As shown in (14), instead of calculating the partial derivative given in the standard definition, the system reliability is calculated when the component is working and calculated again when the component is in a fail state. The importance measure is then calculated by a simple subtraction.

Table 6 gives the reliability importance of all system components calculated for a time period of 4380 hours or 6 months. These results were calculated from the input parameter values given in Table 4.

The elements with greatest reliability importance for the system are the frontend and service subsystems. Accordingly, a detailed parametric sensitivity analysis of the service subsystem was performed using the proposed CTMC model (Figure 7). The sensitivity indices, for , were obtained with Mercury [30, 31], where is the steady-state availability and is each system parameter (the MTTF and MTTR of each component). The indices can also be computed with

The failure and repair rates of the frontend module are represented by and , respectively, and the corresponding derivative expressions are given in (16). The derivative expressions for and are similar to those of since those modules are also represented with RBDs. Consider the following:

The corresponding derivative expressions for are given in where

The measures of interest were calculated from the values given in Table 5. Table 7 shows the sensitivity ranking with respect to the CTMC parameters.

The results are ranked according to the absolute values. Negative values indicate that there is an inverse relationship between the parameters and the system availability. This is the case with MTTF values, where an increase in the parameter value results in a decrease in the availability measure. The table indicates that the VLC failure rate () is the most critical availability parameter, whilst the VLC repair rate () is the second most important, and the first related to system recovery. Clearly it is the VLC component that should be prioritized when considering improvements in the service subsystem. To demonstrate this further, system availability was computed for varying VLC failure rates whilst keeping all other parameters fixed. Figure 10 plots the changes in availability against the steadily increasing MTTF rates. As expected, the availability improves as the time to failure increases. MTTR is of course a critical factor for system availability since it defines component downtime.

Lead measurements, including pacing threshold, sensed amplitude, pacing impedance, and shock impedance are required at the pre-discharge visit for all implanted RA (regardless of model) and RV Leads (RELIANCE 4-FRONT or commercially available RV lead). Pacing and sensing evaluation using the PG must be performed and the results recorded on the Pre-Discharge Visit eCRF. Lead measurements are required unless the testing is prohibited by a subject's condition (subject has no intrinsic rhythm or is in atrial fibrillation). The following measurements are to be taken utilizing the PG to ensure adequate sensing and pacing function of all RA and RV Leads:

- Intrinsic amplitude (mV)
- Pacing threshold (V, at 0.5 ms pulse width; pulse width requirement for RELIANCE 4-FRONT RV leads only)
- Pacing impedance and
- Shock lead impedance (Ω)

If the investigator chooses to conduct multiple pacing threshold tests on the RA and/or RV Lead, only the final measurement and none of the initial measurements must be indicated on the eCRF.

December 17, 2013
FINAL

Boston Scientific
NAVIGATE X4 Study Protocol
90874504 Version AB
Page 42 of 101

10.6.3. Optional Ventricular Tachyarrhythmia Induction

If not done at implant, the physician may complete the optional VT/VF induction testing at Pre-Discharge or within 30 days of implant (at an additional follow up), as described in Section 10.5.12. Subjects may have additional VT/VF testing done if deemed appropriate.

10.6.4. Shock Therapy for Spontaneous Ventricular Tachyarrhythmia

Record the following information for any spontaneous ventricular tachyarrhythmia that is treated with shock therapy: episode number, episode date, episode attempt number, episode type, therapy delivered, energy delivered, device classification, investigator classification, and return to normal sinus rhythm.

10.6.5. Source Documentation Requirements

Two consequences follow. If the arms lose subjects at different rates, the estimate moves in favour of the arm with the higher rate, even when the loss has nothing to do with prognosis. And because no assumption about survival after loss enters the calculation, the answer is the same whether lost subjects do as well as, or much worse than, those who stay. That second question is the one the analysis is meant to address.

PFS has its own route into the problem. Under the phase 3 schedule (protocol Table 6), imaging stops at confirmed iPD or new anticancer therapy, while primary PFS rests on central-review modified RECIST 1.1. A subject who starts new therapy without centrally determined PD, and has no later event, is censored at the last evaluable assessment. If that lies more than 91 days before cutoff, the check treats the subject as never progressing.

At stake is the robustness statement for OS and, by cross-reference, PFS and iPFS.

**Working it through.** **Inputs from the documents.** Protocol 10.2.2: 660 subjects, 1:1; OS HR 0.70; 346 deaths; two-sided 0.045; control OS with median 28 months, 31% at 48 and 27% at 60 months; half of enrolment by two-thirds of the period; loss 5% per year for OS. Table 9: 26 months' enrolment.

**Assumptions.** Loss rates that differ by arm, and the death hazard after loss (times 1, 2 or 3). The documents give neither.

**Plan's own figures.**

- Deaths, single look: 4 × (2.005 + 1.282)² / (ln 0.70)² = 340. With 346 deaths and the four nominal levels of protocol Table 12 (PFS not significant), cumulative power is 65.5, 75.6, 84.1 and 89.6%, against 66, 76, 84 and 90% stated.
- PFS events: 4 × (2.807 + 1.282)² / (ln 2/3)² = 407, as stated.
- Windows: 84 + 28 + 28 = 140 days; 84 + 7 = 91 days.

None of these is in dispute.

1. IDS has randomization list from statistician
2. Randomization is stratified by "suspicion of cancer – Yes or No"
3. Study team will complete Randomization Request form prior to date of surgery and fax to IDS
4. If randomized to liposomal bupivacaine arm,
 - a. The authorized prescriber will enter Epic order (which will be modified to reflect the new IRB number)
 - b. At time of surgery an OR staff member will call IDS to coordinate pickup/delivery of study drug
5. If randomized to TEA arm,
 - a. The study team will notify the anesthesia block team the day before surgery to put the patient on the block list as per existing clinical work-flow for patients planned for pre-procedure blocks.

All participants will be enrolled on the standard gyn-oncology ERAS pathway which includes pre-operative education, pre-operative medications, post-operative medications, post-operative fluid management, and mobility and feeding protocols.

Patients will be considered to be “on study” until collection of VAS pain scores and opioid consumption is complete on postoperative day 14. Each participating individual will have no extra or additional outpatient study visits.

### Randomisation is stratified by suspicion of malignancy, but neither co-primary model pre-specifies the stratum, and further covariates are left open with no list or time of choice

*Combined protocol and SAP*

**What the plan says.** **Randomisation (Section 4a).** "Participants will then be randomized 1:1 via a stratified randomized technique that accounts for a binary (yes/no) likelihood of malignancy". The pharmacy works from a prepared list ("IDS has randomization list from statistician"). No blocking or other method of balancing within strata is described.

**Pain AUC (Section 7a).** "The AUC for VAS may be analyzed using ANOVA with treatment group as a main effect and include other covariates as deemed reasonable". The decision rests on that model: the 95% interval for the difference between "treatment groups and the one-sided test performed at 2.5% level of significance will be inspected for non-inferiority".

Figure 11 depicts system availability and downtime as a function of the MTTR for the VLC application component. As the MTTR increases the availability decreases. Over the range indicated in the graph, there is a reduction in downtime of 23.96 hours a year.

Figures 12 and 13 combine the subsystem results of parameter variation for MTTF and MTTR, respectively. Note the difference in scale between the graphs, where failure rates are in hours whilst recovery rates are in minutes. The position of the plot lines confirms the sensitivity ranking of Table 7. The strong effect that changes in VLC and Apache repair time have on availability should be noted from Figure 13, whereas changes in the instantiation time of a new VM (ie., the repair time from VM failure) have little impact.